Tony wears all gold jewelry and accessories. Around his neck is a gold open-link chain necklace with a pendant of St. Jerome, whose feast day is coming up on September 30. He also wears his usual yellow gold chain-link bracelet and gold pinky ring with its diamond and ruby stones, both on his right hand.
Tony’s luxury watch is an 18-karat yellow gold Rolex Day-Date ref. 18238 “President”, so named for its distinctive link bracelet with a hidden clasp. This chronometer has Roman numerals around the “champagne” gold dial with a long display for the day of the week at the top and a date window at 3:00.
Strangely, a very similar jacket makes an appearance for a brief scene in “Sentimental Education” (Episode 5.06) as Tony dines at Vesuvio, wearing it with a silky black shirt with a black silk pocket square but no tie. At first glance (and likely second and third glance as well), you’d be forgiven for thinking this tan windowpane jacket with its subdued cream plaid pattern is the same as the one we’ve been exploring above, particularly as it falls right between both episodes where said jacket appears.
However, a closer look reveals that the “Sentimental Education” jacket has a slightly more pronounced plaid pattern though it consists of three (rather than four) stripes per set and the stitching on the left lapel buttonhole appears to be slightly darker with more of a contrast to the suiting.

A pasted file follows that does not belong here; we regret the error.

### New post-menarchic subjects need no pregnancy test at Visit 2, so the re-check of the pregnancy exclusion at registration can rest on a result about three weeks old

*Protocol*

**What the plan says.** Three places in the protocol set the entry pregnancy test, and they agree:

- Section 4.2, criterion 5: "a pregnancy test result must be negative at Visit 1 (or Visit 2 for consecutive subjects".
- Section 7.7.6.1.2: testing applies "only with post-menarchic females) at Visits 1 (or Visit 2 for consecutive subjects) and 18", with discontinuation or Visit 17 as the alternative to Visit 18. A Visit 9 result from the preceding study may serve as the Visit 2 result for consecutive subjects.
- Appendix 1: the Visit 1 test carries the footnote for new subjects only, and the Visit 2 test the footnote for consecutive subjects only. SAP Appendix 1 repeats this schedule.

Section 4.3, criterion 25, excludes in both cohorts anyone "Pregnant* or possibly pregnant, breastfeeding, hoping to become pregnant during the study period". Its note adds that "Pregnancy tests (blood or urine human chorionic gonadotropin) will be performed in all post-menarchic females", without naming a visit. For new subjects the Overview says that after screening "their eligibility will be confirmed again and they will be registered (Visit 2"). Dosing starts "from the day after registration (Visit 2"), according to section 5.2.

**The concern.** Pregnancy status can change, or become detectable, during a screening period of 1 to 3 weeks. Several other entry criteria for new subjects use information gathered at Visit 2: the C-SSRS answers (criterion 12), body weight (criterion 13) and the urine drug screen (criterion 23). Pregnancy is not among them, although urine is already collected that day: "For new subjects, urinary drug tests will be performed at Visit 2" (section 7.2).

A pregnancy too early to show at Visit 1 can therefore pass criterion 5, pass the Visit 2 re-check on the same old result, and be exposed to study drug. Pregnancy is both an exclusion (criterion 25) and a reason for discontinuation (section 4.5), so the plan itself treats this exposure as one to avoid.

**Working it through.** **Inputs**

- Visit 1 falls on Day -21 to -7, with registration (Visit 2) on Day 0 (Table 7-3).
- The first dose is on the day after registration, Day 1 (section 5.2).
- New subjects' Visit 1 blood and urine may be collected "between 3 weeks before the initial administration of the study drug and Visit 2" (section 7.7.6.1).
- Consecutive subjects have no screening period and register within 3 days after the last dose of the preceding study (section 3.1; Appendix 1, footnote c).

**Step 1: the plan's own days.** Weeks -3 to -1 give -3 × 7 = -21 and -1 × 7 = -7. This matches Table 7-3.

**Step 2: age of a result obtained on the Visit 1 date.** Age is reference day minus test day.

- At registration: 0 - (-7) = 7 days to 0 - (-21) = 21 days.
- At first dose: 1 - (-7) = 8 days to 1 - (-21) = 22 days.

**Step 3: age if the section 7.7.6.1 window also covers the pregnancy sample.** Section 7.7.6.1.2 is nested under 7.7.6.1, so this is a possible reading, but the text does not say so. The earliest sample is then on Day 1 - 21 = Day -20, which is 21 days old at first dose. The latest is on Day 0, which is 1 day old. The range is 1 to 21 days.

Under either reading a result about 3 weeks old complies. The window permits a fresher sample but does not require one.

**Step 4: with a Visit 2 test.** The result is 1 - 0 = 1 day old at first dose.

Did Tony Soprano really go to his tailor and order two almost identical jackets, one to be worn with ties in social situations and one to be worn without ties when dining alone? We’ll never know.
How to Get the Look
As Tony Soprano’s power grew, so did his elegant wardrobe. While he was no stranger to the shell tracksuits of his associates like Paulie Walnuts, Tony always looked his most self-assured in a tailored sport jacket and silk tie.
- Tan windowpane-plaid single-button sport jacket with notch lapels, welted breast pocket, straight jetted hip pockets, kissing 4-button “surgeon’s cuffs”, and ventless back
- Beige or brown dress shirt with spread collar, plain front, breast pocket, and 1-button rounded cuffs
- Multi-colored silk tie with a complex pattern creating an “uphill” stripe effect
- Brown double forward-pleated trousers with belt loops, side pockets, button-through jetted back pockets, and turn-ups/cuffs
- Dark brown leather belt with squared steel single-prong buckle
- Dark brown leather cap-toe derby shoes
- White ribbed cotton sleeveless undershirt
- Rolex Day-Date “President” 18238 chronometer watch in 18-karat yellow gold with champagne-colored dial and “President” link bracelet
- Gold open-link chain bracelet
- Gold pinky ring with ruby and diamond stones
- Gold open-link chain necklace with round St. Jerome pendant